“If armyworms or slugs became a problem, we didn’t blame the seed company,” Haddad says. “If the seed slot didn’t close, we didn’t blame the equipment company. But we knew darn well to educate the grower that if they had a wheat or rye cover, there’s a possibility of armyworm damage and we also showed them how to control these pests.”
Chevron gave their staff the green light to promote no-till before most other agricultural pesticide companies became involved. This included not only educating farmers on the benefits of no-till, working with Ohio State University educators, state-wide Cooperative Extension Service staffers, local soil and water districts and NRCS staffers, as well as many educators, crop consultants and other suppliers, especially in the farm machinery area.
This was taking place at a time when the major farm equipment players were skeptical of no-till, preferring to sell higher horsepower tractors and wider tillage tools.
Promoting No-Till for 46 Years
After graduating from the University of Rhode Island and spending 3 years in the U.S. Air Force, Haddad went to work in 1969 with Chevron Chemical Co. in New Jersey.
“I went with Chevron because of their interest in conservation and started working with New Jersey fruit, vegetable and specialty crop growers,” he says. “That’s when my passion for no-till started, as I could see the fuel savings, the labor savings and the soil conservation benefits. I was really intrigued with no-till.”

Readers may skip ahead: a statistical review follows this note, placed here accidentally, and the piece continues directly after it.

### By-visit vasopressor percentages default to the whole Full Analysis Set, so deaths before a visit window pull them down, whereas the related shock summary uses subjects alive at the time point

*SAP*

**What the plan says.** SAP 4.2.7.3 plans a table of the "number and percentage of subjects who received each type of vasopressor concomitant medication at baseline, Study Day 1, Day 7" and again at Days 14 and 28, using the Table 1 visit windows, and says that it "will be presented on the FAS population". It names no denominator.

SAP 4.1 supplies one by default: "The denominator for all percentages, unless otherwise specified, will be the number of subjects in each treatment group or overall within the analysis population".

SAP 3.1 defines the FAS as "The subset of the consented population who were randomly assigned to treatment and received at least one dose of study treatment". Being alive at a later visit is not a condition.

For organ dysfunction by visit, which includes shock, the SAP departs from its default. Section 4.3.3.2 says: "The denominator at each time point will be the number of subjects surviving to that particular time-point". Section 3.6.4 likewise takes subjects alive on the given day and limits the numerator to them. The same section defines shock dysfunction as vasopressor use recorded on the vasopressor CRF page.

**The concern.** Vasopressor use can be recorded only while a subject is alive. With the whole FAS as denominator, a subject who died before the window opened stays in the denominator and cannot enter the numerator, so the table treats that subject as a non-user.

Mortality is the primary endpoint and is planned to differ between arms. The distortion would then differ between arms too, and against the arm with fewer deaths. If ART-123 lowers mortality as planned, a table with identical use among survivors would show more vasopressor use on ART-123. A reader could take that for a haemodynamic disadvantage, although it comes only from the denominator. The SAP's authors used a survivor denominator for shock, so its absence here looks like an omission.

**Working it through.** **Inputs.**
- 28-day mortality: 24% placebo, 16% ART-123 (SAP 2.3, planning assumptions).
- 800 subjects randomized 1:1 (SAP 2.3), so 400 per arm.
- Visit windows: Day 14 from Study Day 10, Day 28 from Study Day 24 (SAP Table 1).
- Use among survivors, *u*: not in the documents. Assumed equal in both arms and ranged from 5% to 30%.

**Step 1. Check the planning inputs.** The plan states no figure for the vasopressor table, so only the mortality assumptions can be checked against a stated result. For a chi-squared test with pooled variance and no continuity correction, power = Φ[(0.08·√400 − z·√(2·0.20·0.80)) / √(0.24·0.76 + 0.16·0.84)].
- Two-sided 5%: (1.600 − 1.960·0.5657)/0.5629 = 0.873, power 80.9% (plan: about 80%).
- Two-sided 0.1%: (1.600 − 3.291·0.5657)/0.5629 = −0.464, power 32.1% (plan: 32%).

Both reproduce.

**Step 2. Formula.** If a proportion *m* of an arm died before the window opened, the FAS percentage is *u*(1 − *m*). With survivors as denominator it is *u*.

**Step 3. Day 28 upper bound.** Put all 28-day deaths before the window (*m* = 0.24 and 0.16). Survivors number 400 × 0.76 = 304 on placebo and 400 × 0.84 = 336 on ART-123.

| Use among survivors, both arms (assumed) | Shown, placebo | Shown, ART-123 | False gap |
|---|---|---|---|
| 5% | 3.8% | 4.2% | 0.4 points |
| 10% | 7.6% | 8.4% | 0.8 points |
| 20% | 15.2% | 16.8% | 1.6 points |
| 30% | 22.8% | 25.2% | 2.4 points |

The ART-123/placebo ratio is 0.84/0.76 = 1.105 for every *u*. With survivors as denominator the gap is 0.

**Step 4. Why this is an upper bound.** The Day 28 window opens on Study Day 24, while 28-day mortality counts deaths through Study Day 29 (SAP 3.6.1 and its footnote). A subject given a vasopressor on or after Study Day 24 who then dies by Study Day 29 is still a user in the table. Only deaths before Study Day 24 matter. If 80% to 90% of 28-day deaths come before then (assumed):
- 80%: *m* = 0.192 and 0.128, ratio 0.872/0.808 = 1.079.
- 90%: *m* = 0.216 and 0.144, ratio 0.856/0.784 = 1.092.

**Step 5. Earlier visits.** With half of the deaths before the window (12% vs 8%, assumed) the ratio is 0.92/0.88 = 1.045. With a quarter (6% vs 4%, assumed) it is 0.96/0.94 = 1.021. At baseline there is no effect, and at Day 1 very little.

Chevron moved Haddad to Ohio in the fall of 1973 where there was much more opportunity for no-till growth than in New Jersey. He’s lived most of the time since on a 107-acre farm in Danville, ground that he insists his renter no-till.
"Chevron told us to take full responsibility and make no-till work…"
In 1986, he left Chevron and went to work for Valent U.S.A. while remaining in the same Ohio location. After a 46-year career and totally retiring in 2016, he’s still a big booster of no-till and promotes the idea every chance he gets.
Years earlier, the manufacturing and marketing of paraquat herbicide had reverted back to ICI (which went through a number of company mergers and acquisitions before eventually becoming Syngenta). ICI soon began marketing paraquat under the trade name Gramoxone.
Along with many others, Haddad played an important role in a dramatic increase in Ohio’s no-tilled acres. When Haddad moved to Ohio in 1973, the state’s no-till acreage stood at 123,000 acres. This data came from the No-Till Farmer survey that was based on acreage estimates provided each year by Soil Conservation Service (now NRCS) state agronomists. By 2012, data from the Census of Agriculture showed there were 4,278,556 acres of no-till in Ohio.
Slugging it Out
Haddad’s first year in Ohio led to a quick education on slug damage. He learned slugs are more of a concern in no-tilled corn fields since the increased residue provides these pests with a favorable stable, cool and wet environment. Slugs in some no-tilled corn fields in the spring were feeding on both seeds and seedlings, leading to plant death and poor stands. And there weren’t any recommended chemical treatments labeled for slug control, such as Deadline Bullets, Deadline Mini-Pellets and Mesurol treatments that came along later.
CRIPMED CEREAL RYE. Jon Spreng, Perrysville, Ohio, dairy farmer Steve Ayers and Bill Haddad check a cereal rye cover crop that was crimped with a manure drag line in a no-tilled corn field.